How do we perfectly align what we do for our clients with what they say we do for them? If we’re really honest with ourselves, we’ll admit that what we think about ourselves rarely matches what other people think about us. Knowing that, how do we ensure that our value proposition, the core thing that we think about ourselves, is heard by others in the same way we see it?
The first step: Decide exactly what you want your clients to perceive you do, and then determine the specific impact you want to make in their lives. Do you want them to sleep better at night, have clarity and understanding, grow their account balances, run faster, or jump higher? What exactly do you want them to tell their friends you did for them? What story do you want them to be sharing?
The second step, once you’re very clear on step one, is to become equally clear-cut on the things that you will not do. This is even more critical than choosing what you will do because not doing certain things is a lot more difficult to define and also stick with.
Here’s an example: you determine that you wish to sell the outcome of “peace of mind” to retirees. Great, we could all use more of that. How do you go about doing that exactly? If you provide income planning services, do you utilize systematic withdrawals as your preferred income strategy? While systematic withdrawals is a fine approach, is it in alignment with your primary objective of your clients’ peace of mind? After all, you may trust markets to be efficient and feel good about a 95% probability of success using less than a 4% safe withdrawal rate with risk-based investments. Does your client agree with you and sleep well at night with those odds? Or would they sleep better with a safety-first income strategy?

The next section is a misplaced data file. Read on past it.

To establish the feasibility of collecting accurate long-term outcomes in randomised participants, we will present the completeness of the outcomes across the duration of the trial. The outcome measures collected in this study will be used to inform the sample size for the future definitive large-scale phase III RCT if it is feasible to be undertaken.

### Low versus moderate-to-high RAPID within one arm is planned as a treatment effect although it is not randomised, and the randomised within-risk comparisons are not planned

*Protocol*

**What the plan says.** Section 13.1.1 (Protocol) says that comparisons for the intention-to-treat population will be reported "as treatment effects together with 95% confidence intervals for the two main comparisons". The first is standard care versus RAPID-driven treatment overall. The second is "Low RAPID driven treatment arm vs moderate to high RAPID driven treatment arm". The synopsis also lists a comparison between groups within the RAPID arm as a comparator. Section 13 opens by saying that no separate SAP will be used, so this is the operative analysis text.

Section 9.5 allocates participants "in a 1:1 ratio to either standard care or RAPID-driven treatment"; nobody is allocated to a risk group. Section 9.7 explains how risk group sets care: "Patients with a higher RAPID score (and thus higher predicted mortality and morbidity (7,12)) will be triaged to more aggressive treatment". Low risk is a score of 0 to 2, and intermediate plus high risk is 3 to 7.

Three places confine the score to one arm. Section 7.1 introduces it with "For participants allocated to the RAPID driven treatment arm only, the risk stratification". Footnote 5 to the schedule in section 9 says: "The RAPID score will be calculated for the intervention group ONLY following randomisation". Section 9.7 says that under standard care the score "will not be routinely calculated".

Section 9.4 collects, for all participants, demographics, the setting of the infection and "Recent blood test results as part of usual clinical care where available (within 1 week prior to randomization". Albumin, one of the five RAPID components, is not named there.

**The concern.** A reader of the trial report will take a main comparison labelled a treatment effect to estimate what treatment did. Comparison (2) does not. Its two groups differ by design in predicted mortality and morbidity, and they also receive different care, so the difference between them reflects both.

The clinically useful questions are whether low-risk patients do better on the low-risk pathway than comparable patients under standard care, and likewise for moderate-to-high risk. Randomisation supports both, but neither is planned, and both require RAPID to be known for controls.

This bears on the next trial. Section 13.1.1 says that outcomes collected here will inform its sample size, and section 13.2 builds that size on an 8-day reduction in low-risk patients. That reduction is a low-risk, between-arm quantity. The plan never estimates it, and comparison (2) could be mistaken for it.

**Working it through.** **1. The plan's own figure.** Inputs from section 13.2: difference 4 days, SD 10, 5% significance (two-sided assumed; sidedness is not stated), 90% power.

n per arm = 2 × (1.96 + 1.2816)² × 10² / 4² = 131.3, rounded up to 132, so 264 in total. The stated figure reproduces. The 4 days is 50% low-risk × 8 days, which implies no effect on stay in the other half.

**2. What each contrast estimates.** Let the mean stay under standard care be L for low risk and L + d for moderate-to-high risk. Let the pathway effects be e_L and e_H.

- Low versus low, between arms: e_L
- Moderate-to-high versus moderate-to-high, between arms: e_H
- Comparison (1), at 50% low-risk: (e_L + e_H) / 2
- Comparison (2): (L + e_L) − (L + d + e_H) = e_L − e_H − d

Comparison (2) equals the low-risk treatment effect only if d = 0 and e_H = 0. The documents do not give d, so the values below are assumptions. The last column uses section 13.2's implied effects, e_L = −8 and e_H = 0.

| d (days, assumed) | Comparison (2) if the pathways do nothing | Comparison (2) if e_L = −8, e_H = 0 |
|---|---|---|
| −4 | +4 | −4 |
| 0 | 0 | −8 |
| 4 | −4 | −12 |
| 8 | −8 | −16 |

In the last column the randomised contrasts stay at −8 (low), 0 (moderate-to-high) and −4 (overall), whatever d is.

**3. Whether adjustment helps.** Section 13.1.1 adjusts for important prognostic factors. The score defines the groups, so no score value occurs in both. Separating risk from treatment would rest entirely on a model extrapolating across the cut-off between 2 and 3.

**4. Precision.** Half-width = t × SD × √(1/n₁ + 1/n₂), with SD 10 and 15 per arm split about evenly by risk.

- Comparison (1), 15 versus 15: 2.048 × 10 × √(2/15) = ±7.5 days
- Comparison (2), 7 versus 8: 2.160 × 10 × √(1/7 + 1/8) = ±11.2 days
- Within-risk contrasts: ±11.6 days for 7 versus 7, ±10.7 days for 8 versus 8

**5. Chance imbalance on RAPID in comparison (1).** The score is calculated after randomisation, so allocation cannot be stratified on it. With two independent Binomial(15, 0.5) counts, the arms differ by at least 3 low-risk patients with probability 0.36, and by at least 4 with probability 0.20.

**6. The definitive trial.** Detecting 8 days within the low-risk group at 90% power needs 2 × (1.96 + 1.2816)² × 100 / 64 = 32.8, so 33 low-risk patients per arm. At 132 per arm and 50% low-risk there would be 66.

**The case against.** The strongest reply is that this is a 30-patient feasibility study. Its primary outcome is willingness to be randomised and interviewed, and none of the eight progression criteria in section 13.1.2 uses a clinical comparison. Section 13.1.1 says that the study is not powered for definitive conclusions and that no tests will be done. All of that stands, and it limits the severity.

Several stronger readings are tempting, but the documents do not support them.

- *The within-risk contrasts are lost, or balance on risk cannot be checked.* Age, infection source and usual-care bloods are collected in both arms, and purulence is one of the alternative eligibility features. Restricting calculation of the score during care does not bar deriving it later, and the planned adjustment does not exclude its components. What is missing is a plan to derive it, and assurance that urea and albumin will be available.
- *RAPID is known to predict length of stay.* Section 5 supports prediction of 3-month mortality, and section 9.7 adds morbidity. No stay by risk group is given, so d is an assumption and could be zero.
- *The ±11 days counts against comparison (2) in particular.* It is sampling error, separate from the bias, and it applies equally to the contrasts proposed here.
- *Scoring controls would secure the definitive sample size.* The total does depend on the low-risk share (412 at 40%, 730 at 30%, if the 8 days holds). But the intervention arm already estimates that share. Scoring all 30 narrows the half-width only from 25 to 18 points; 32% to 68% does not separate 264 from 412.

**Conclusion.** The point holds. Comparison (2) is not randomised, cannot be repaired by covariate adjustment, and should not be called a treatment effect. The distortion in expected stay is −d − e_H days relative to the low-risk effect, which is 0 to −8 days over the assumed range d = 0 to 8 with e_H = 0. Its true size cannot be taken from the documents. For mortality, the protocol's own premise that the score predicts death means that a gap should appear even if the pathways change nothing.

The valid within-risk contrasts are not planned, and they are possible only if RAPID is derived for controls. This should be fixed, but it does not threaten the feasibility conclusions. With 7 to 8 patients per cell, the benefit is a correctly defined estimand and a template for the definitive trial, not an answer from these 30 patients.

When we’re working to align what we think about ourselves with what other people think about us, it pays to be brutally honest. Without a deep level of honesty, we often fool ourselves into thinking that we’re hitting the mark, when in actuality, our clients just don’t see us the same way. When they don’t see us in that way, they are very unlikely to trust us to solve their problem. They’ll likely move on to the advisor who does what she says and says what she does in a very clear and compelling way.
When you invest the time to think through your business in this way, what do you gain? Well, by aligning what we actually do and what our clients and prospects think we do, a congruence forms between message and process that builds trust. As you well know, trust is a currency that is in very short order.
We all strive to build trusting relationships with our clients, but I challenge you to look deeper. Do we really take it seriously? From your clients’ perspective, do you do what you say you do? Does your deliverable really match the perception you present? No, building trust is not complicated, yet it’s not as easy as one would think. The benefits, however, are immeasurable for client and advisor alike. Trust me.